On page 166, in listing characteristics of religion, he only lists the negative behaviours associated with (fundamentalist) religion. Later, he (quite correctly) goes on to say that our capacity for morality is nothing to do with religion and transcends it; I would say this was also true of our capacity for immorality.

On page 168 he quotes a comedienne as saying "religion is basically guilt with different holidays". Very funny, but this is not true of the joyful and life-affirming traditions which do not dwell on guilt, such as Unitarianism and Paganism.

On page 174, he sets out to show how religion is a by-product of other propensities of the human mind. A very interesting idea, as religion (like language) must have evolved from other cognitive functions. However, he maintains that religion is a harmful by-product of these other functions. The example he gives is that it's good to believe what your parents tell you, because they have lots of information about which plants are good to eat and which are poisonous; but the downside is that you will also believe all the weird stuff they tell you (i.e. religion). There are two things wrong with this argument: firstly, not all religion is about obedience and gullibility; and secondly, there are lots of positive aspects to religion which must be beneficial by-products of other cognitive functions. Dawkins' working definition of religion is far too simplistic.

Why can't religion (in the sense of connection with the world around you) be seen as a positive emergent complexity arising from smaller components? Surely the mystics' capacity to love their fellow beings (an extension of genetic kinship) is a positive by-product? Or the heretic's quest for truth and following their own conscience?

On page 177, Dawkins cites JG Frazer's evolutionary theory of folklore and mythology, which is largely discredited (NB this is not the same as Darwinian evolution). Humanity has not proceeded in an orderly fashion from animism to polytheism to monotheism to atheism; beliefs do not evolve by natural selection. Dawkins also uses the analogy of language evolving from a single source (sometimes called Proto-World) and diverging; however this theory is largely discredited among linguists. If he's going to stray into other academic disciplines, he should at least check the current state of research in those disciplines. Nevertheless, language is quite a useful analogy for religion; but Deleuze and Guattari's rhizomatic model of the spread of ideas is much more helpful than the evolutionary model.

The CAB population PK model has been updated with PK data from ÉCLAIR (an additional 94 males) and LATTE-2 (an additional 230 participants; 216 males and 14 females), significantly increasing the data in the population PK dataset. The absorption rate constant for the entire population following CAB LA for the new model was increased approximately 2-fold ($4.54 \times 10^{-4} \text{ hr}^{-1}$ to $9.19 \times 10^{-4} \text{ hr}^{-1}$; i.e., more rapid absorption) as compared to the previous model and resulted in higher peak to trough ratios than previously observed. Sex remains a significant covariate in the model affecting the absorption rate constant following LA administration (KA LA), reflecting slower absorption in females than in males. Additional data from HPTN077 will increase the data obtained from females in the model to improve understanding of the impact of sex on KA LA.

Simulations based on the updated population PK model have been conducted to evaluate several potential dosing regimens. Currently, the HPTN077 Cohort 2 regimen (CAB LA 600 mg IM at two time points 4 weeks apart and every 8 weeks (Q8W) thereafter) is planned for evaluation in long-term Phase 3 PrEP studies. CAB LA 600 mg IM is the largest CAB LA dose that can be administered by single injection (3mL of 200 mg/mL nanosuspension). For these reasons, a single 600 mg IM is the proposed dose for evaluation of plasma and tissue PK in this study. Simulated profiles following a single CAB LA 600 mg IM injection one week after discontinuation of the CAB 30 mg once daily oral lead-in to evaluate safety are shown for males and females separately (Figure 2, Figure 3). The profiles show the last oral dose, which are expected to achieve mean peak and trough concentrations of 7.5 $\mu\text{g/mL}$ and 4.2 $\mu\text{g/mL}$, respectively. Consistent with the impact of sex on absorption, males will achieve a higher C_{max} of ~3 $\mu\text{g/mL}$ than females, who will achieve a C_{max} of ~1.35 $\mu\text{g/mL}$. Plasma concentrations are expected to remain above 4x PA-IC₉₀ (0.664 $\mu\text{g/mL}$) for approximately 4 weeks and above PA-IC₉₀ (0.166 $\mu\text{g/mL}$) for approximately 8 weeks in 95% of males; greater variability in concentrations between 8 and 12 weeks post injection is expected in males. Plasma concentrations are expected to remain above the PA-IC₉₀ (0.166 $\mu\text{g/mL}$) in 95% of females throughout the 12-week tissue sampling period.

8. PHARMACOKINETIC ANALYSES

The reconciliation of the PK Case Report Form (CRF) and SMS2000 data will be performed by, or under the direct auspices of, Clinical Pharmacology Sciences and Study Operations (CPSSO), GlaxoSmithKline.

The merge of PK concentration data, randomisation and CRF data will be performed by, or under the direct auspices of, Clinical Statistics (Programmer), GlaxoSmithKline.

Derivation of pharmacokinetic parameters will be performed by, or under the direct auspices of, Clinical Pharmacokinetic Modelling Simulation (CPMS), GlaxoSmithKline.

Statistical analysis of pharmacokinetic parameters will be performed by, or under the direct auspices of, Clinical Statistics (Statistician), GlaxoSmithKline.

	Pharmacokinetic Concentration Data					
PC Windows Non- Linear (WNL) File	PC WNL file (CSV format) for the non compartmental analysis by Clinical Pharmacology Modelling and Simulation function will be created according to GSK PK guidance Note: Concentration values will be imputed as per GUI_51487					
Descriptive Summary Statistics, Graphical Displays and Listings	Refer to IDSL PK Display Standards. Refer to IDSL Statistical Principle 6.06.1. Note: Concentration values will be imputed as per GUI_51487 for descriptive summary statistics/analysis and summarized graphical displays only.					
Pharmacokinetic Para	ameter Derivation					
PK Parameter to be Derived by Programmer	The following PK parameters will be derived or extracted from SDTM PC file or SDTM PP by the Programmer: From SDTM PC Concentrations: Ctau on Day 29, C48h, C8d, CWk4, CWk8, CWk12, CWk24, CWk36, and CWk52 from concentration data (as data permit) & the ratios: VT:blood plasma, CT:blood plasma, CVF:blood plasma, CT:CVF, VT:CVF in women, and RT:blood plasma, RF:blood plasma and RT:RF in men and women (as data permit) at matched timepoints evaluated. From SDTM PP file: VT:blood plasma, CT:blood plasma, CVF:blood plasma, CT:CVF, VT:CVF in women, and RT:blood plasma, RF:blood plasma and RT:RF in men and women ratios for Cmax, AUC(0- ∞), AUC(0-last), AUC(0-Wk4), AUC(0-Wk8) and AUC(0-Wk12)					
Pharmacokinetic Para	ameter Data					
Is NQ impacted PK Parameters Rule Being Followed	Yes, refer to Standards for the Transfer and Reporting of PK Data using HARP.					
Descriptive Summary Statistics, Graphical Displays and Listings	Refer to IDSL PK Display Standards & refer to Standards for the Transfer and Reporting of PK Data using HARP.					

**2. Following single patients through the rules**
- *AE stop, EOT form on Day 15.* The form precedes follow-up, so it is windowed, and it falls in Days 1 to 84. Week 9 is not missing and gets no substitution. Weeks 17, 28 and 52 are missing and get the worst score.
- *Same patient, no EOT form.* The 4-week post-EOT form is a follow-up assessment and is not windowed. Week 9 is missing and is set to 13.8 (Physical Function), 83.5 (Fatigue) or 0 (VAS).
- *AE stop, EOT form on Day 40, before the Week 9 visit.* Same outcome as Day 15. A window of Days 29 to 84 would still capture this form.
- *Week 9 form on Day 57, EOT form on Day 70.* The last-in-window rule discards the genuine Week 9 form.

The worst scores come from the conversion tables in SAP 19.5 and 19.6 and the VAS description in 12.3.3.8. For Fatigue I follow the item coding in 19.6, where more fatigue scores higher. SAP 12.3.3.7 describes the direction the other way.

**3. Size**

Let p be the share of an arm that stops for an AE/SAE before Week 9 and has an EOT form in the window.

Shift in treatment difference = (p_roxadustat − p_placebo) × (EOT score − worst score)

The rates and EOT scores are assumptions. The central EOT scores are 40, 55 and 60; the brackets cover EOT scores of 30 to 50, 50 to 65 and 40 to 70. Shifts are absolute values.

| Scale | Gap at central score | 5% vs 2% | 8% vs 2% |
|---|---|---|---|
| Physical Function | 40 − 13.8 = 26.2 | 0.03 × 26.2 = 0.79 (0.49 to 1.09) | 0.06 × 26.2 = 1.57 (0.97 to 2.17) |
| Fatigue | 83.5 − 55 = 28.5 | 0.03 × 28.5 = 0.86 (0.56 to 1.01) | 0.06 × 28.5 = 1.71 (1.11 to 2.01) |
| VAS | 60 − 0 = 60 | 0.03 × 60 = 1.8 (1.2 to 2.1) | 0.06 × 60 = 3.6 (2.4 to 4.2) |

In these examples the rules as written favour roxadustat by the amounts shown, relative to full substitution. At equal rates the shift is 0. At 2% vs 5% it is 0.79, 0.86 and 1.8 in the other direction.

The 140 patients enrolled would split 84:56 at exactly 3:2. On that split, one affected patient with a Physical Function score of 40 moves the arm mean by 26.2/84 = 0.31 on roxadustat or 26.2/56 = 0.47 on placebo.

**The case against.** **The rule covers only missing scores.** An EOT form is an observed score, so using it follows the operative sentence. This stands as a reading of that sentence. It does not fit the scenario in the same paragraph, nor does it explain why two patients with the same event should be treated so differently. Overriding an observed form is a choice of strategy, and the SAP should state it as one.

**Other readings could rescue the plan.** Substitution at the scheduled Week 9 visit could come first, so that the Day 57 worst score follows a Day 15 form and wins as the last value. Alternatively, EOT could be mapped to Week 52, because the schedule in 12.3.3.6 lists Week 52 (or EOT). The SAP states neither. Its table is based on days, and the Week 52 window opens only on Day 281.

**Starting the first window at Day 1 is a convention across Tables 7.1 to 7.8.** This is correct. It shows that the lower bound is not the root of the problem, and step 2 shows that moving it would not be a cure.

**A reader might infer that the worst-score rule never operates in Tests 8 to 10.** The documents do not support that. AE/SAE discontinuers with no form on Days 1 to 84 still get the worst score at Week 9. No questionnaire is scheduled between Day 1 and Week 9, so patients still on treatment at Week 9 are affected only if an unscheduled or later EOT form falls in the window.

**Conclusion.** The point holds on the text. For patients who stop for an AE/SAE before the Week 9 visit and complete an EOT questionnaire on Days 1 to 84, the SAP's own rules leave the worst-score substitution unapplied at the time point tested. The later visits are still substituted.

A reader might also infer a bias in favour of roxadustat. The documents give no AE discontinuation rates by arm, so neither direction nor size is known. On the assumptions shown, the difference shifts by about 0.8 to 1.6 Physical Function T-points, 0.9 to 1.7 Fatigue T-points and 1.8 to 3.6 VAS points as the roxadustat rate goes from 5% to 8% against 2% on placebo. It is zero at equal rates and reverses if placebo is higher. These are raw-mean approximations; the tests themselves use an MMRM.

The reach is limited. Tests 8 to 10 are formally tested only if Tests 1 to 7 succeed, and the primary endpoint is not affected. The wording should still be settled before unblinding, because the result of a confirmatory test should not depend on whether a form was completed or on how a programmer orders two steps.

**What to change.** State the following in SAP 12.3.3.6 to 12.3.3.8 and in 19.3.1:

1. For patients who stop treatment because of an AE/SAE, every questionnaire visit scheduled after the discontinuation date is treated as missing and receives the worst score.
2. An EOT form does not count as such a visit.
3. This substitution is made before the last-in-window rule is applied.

On page 180, he suggests that the cognitive predisposition to dualism gives rise to religious thinking. I agree that there is a cognitive predisposition to dualism (anthropological and psychological research has shown that this is the case, for example the work of Emma Cohen), but I disagree that it gives rise to religious thinking; rather, it gives rise to supernatural thinking (but then Dawkins assumes that all religion believes in the supernatural). But what about all the monistic religions like pantheism, most of Paganism, Buddhism, Hinduism, and Unitarianism?

On page 188, he cites JG Frazer's Golden Bough as evidence of the diversity of human irrational beliefs. This is rather a circular argument, because that is precisely the use to which Frazer intended his work to be put (he would have been shocked and dismayed at all the Pagans who mine it for rituals). Also Frazer's comparative method has long been discredited in anthropology as too selective (he developed a theory and then went around looking for examples to back it up, which is precisely the opposite of the scientific method, as Dawkins should know).

On page 189, Dawkins says that languages evolves. As already stated, evolution is not a helpful metaphor for language (or religion) though another biological model, the growth of rhizomes, is a useful analogy.

On page 190, he says that reason is the enemy of Christianity. Very true; however I seem to recall that Pope John Paul II declared a truce in his encyclical about reason and faith. Reason is not regarded as the enemy in Paganism or Unitarianism or Judaism, however; indeed in the case of Unitarianism it's one of their three key concepts (reason, freedom and tolerance).